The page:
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Advocacy Program Plan for Northeast Vernon County Elementary School Grace Rhodes Emporia State University
Rhodes – Module 7 Advocacy Plan 2 Introduction Northeast Vernon County (NEVC) Elementary School is located in Schell City, MO in Vernon County. The district also includes the town of Walker and the communities of Harwood, Fairhaven, and Indian Springs. This is a rural area with relatively low-income. Adults in this area are also not typically very highly educated. NEVC has 206 students in the entire district with 119 students in grades prekindergarten through sixth. There is not a public library within the school district or a store that sells books. There are libraries in two neighboring towns, but they do have a small annual charge for families living outside of their districts. Library Website The school’s website allows for teachers to create a webpage for their own class to keep students and parents informed about what is going on in their classrooms. The librarian is also given the opportunity to make a webpage. A library webpage can be useful in many different ways for advocacy. I could write some things about myself to help parents get to know me since I do not usually have as much contact as classroom teachers do. The webpage could also be used to post updates about the library such as new books, dates and times for book fairs, and what each class is reading or learning about. This would be an easy way to advocate by keeping parents informed without using paper, however, families without Internet would not be able to access the webpage. End of the year report for administrators An annual wrap-up report for school administration and board members is an excellent way to justify the library program and my job. It would be most effective to attend a board meeting and present the report myself, but it could also work to be read or distributed at the meeting. This report would include all of the new purchases that were brought into the library and the total cost of these items. To help with library advocacy I would include examples of collaboration with classroom teachers. These examples would include the subject of the lesson, the standards addressed (subject area and library standards), how I helped, and how the lesson was assessed. Besides collaboration information, I would also show what standards I am covering as a part of the regular library lessons. These could be shown by including samples lessons, completed projects, and links to my online curriculum. Other important information to include would be statistics from book fairs, materials acquired through donations, circulation statistics, and Reading Counts statistics and information. It would also be important to let the school administrators and board members know what my goals are for the library in the next school year based on what happened in the last year. Note for families An easy way to keep parents informed of all important library policies and procedures would be to send home a note at the beginning of the school year, or whenever a new student comes into the district. This note would need to be signed and returned by the parents. It would be ideal for the parents to return the signed portion at either parent-teacher conferences or the back-to-school open house, so that I could have contact face-to-face with the parents. The note would contain information like the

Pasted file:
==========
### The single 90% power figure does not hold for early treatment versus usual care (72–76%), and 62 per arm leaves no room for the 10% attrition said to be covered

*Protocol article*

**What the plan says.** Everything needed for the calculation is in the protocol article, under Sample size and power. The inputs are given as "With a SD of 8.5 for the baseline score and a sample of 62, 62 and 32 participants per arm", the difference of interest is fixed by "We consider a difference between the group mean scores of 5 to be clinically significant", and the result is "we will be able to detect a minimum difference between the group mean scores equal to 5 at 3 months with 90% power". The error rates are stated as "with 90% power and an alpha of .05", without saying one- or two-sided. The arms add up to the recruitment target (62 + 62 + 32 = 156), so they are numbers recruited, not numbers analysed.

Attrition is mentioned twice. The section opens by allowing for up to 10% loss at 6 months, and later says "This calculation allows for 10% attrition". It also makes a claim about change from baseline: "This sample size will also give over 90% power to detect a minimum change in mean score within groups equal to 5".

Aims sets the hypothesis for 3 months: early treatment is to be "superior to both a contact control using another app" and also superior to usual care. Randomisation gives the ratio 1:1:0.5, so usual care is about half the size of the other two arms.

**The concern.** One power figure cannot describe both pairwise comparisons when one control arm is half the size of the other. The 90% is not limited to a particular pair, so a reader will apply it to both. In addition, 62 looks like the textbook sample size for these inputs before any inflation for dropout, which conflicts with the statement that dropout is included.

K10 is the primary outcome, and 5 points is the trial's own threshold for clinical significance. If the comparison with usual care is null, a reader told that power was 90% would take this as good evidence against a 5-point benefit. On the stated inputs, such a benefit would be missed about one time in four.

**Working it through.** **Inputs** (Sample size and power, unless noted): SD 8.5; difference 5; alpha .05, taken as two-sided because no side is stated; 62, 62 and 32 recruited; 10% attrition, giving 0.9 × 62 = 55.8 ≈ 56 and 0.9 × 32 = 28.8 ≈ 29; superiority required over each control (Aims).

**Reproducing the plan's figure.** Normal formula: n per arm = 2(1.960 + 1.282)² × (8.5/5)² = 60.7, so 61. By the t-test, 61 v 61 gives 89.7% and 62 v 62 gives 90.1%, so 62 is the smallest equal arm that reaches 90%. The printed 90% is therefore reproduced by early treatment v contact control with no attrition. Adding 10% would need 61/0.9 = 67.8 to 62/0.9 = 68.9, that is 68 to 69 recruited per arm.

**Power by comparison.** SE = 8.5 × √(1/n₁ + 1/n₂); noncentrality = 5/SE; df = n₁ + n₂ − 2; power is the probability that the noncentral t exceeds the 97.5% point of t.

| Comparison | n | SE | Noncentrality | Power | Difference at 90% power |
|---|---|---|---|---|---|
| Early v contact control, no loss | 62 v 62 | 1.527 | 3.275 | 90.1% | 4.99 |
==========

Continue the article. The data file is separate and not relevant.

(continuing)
Rhodes – Module 7 Advocacy Plan 3 number of books that can be checked out, the length of time books can be checked out, and my contact information. Also, depending on the grade level of the students, I would also include a list of the Missouri award nominees that are recommended for their age level and information about Reading Counts books and how I can help them meet their reading goals. Library news for students and teachers A very quick and easy way to advocate the library program is to let the principal, teachers, and students know what is happening in the library. Faculty can be quickly kept informed via e-mail communications like updates for a specific class or student, links to the library webpage, or electronic newsletters. Students can be kept updated on library news in a variety of ways. The easiest way to let students know what is new in the library is to simply tell them during library time. However, this is not the only way. Students can be made aware of new materials through displays and signage. Library policies and procedures can be posted around the room to serve as reminders. Award nominated books can be kept together on a shelf or display to help students find them and remember to check them out. Clear and attractive signage can help students find the books they are looking for and give them confidence in the library. Posters for the book fair will be posted around the building to remind students of the fair and to build excitement for the event. Reading Counts Reading Counts is the reading incentives program that is used by NEVC. The library is an important part of the Reading Counts program because it is where the students get their test books. Reading Counts is a big part of what makes the library important to the school. The elementary library houses test books that suit the needs of students in grades 1-6 in picture, chapter, and non-fiction books. Unlike the teachers’ classroom libraries, which include a limited selection of reading levels, the library is the place where all the students can find something on their level. The library also has two student computers that can be used to take tests any time the students would like to use them. I am aware of each student’s reading level and can help find appropriate books to meet reading goals. The test books are labeled with the reading level and point value to help students find the books they need.